Nearly 1 in 3 US Adults Have No Retirement Savings

A federal survey found that only 18 percent of Americans close to retirement age plan to retire on a set date and not work again.

Many Americans are not prepared for retirement. While that may be no surprise to you, this might: One in 5 people who are nearing retirement age have no money saved.

That alarming statistic was highlighted in a recent report by the Federal Reserve Board on the economic well-being of U.S. households. According to a report press release:

Thirty-one percent of non-retired respondents reported having no retirement savings or pension, including 19 percent of those ages 55 to 64. Additionally, almost half of adults were not actively thinking about financial planning for retirement, with 24 percent saying they had given only a little thought to financial planning for their retirement and another 25 percent saying they had done no planning at all.

So why do so many Americans lack a retirement savings account? The survey found that many young people haven’t started saving for retirement yet. But it goes beyond that, the report said.

Part of the story also seems to be one of financial fragility for some households, who lack retirement savings and also have little financial cushion at all. Over half (54 percent) of those with incomes under $25,000 reported having no retirement savings or pension, compared with 10 percent of those earning $100,000 or more. Of those who reported that they had no retirement savings or pension, 67 percent also reported that they did not regularly set aside part of their income in some type of savings account, compared to 47 percent of the overall population.

The report also includes these retirement statistics:

  • Of those Americans close to retirement age (55 to 64), just 18 percent said they planned to work full time until a set retirement date, then not work again. About a quarter said they would work as long as possible. Another 18 percent said they anticipated retiring, then taking on a part-time job. And 9 percent said they’d retire and then work for themselves.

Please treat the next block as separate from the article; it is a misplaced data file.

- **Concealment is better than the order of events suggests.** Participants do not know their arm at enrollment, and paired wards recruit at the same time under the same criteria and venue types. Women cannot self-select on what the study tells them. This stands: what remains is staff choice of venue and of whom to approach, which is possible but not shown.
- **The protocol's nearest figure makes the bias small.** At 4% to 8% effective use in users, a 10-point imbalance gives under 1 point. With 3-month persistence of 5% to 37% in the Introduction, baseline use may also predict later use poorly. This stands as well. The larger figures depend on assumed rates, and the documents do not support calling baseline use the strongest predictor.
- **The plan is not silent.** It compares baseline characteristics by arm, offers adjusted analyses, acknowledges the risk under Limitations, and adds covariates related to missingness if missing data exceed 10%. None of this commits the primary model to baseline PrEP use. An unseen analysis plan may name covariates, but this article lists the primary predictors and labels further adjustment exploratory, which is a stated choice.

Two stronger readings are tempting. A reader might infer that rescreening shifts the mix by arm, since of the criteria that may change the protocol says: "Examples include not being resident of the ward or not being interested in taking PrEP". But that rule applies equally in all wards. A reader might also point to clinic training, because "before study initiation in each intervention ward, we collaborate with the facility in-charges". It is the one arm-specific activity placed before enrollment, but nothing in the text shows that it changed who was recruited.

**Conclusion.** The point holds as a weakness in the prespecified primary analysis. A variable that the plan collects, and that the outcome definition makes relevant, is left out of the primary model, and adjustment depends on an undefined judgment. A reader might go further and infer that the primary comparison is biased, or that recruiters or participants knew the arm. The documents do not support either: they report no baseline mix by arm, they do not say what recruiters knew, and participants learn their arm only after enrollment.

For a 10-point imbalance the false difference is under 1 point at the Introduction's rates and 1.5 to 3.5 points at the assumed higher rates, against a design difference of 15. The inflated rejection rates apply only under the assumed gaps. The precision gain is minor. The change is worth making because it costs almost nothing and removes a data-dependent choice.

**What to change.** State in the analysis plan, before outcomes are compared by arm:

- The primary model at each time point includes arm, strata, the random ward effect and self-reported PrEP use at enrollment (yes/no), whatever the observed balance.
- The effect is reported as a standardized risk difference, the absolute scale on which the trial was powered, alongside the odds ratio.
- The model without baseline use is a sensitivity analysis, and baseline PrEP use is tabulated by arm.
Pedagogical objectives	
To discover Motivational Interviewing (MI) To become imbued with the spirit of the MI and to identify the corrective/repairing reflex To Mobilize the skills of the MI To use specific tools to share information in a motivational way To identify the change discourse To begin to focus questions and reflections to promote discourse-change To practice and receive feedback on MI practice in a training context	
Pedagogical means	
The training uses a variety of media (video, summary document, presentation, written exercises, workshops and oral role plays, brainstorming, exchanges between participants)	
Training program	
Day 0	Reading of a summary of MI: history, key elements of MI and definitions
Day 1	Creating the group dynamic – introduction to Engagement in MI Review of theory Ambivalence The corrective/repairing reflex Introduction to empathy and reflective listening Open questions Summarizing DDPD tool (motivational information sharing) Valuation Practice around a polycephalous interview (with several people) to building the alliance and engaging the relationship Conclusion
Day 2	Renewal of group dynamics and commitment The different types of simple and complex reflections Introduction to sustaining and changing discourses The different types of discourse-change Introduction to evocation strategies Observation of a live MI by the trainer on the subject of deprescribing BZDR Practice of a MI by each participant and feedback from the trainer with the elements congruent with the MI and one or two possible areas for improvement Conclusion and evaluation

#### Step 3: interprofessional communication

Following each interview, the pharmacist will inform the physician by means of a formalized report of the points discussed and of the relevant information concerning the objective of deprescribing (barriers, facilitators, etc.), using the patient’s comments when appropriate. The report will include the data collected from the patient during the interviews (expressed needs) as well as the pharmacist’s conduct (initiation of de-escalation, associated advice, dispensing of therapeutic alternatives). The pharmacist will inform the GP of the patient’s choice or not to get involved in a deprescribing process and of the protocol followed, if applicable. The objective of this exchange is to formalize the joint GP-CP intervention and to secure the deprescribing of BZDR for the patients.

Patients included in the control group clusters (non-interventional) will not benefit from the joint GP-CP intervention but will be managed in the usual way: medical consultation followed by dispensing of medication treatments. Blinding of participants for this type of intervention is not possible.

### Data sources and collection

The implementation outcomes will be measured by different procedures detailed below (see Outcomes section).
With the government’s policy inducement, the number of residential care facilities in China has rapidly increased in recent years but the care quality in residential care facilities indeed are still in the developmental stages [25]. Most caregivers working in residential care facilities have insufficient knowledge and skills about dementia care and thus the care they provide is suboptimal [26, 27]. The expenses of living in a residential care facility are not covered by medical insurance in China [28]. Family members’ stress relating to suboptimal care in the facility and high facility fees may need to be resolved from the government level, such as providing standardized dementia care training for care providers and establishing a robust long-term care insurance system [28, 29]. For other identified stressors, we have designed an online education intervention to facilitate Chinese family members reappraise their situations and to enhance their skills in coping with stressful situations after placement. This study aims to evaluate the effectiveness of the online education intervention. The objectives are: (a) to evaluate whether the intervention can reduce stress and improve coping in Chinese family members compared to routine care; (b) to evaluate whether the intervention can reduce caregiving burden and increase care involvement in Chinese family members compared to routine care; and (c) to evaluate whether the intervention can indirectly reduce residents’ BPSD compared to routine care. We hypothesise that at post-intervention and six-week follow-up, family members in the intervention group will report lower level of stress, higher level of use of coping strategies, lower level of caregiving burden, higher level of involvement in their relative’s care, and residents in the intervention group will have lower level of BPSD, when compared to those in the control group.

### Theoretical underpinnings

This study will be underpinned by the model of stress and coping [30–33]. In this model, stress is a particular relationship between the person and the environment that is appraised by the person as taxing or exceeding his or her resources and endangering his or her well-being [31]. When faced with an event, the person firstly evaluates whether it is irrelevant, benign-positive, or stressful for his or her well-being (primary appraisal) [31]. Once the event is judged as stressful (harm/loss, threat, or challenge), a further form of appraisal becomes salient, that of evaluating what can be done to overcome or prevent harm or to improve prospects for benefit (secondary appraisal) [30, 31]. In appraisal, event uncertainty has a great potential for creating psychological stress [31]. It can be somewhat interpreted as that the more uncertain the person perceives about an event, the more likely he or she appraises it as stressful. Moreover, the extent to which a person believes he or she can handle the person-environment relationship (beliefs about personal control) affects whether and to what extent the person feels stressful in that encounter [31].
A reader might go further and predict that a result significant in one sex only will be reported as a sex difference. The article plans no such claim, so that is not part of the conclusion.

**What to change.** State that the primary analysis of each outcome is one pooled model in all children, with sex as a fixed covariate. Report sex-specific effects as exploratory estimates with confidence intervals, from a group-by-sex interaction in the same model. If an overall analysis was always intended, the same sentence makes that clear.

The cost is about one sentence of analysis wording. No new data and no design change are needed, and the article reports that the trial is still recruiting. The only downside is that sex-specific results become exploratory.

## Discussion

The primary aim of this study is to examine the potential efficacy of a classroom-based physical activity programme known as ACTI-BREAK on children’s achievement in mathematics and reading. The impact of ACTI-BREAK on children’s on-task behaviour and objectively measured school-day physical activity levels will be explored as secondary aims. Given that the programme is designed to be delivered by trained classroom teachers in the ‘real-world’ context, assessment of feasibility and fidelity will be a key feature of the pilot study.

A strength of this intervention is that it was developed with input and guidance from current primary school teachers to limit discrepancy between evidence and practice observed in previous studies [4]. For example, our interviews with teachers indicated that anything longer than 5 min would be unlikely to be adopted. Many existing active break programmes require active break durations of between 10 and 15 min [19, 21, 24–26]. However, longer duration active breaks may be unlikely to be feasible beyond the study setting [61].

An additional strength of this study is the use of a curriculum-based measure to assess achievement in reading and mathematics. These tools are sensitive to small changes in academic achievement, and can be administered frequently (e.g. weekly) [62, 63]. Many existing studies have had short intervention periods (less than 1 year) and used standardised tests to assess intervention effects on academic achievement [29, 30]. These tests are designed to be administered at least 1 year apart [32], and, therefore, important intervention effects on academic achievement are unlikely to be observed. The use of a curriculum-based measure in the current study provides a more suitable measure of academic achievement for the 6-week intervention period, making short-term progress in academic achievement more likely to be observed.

• About two-fifths of Americans ages 45 and older who had not yet retired said the Great Recession pushed back their planned retirement date.
  • Nearly 3 in 4 retired people included Social Security benefits as one source of retirement funds. Another 44 percent cited defined benefit pension payments as retirement income. And 32 percent said they use savings outside a retirement account.

The Fed surveyed more than 4,000 working and retirement-age Americans.

Are you surprised that 31 percent of Americans have saved zilch for retirement? Share your thoughts below or on our Facebook page.

Stacy Johnson

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  • Harry

    The best chance to retire on your terms is to start planning and saving/investing early in life, do it with every paycheck and take advantage of any opportunity to increase your nest egg (employer matching plans, catch up contributions when you reach 50,etc.). While this may be difficult for some, many others don’t think or prepare for retirement until they are almost there. The recession had little to do with the reduction of retirement nest eggs of people who did not save. I recently found the site Retirement And Good Living which provides information on investing, planning, downsizing, frugal living. retirement locations and man other retirement topics that can help those who are planning for retirement or are already retired.

  • Barbara

    I grew up in a single-parent household. My dad left before I was born and never paid any child support. I never received any inheritance from anyone. I graduated from high school at the age of 17 and had to support myself ever since. I did not have the finances or grades to go to college when I was young. I was almost 27 when I married, and after having my children I was a stay-at-home-mom. My husband did not want me to work. He insisted he’d never leave me and that he’d always take care of me. After 25 years of marriage, he divorced me and did not pay me alimony. Even my vehicle was repossessed, because I could not make the payments. I supported our daughters for 4 years without child support, even had to collect welfare funds. I went to a post-secondary school to further my education, and they pushed students out the door before they finished their studies. Although they promised help with our job search, I did not get any. I’ve been drained financially, and my credit is poor. Searching for work at an older age is very difficult, especially when employers look you over for younger workers. After job searching for almost 2 years, I started collecting social security income after the age of 62. Discrimination still happens. It just seems hard to prove. I live in a one-bedroom apartment and have to rent the bedroom out to keep a roof over my head. Last year, a roommate moved out when I was not at home. He didn’t even pay his rent or utilities. My $600 savings was totally drained since I had to pay the full rent myself. Since then, I’ve had a struggle keeping up and still have no savings at all. Why are people judged for not having a savings when circumstances prevent that from happening? Most people have inheritances or relatives that can help them out. That is not my case. I have given to others all my life, and there’s nothing leftover for me.

    • Lew

      I look @ this sight to try to help my nieces and nephews learn… Your comment says it all, much better than the article

  • Barbara

    Oh, I forgot to mention that I still have student loans that I cannot pay due to lack of funds. I am very low income.

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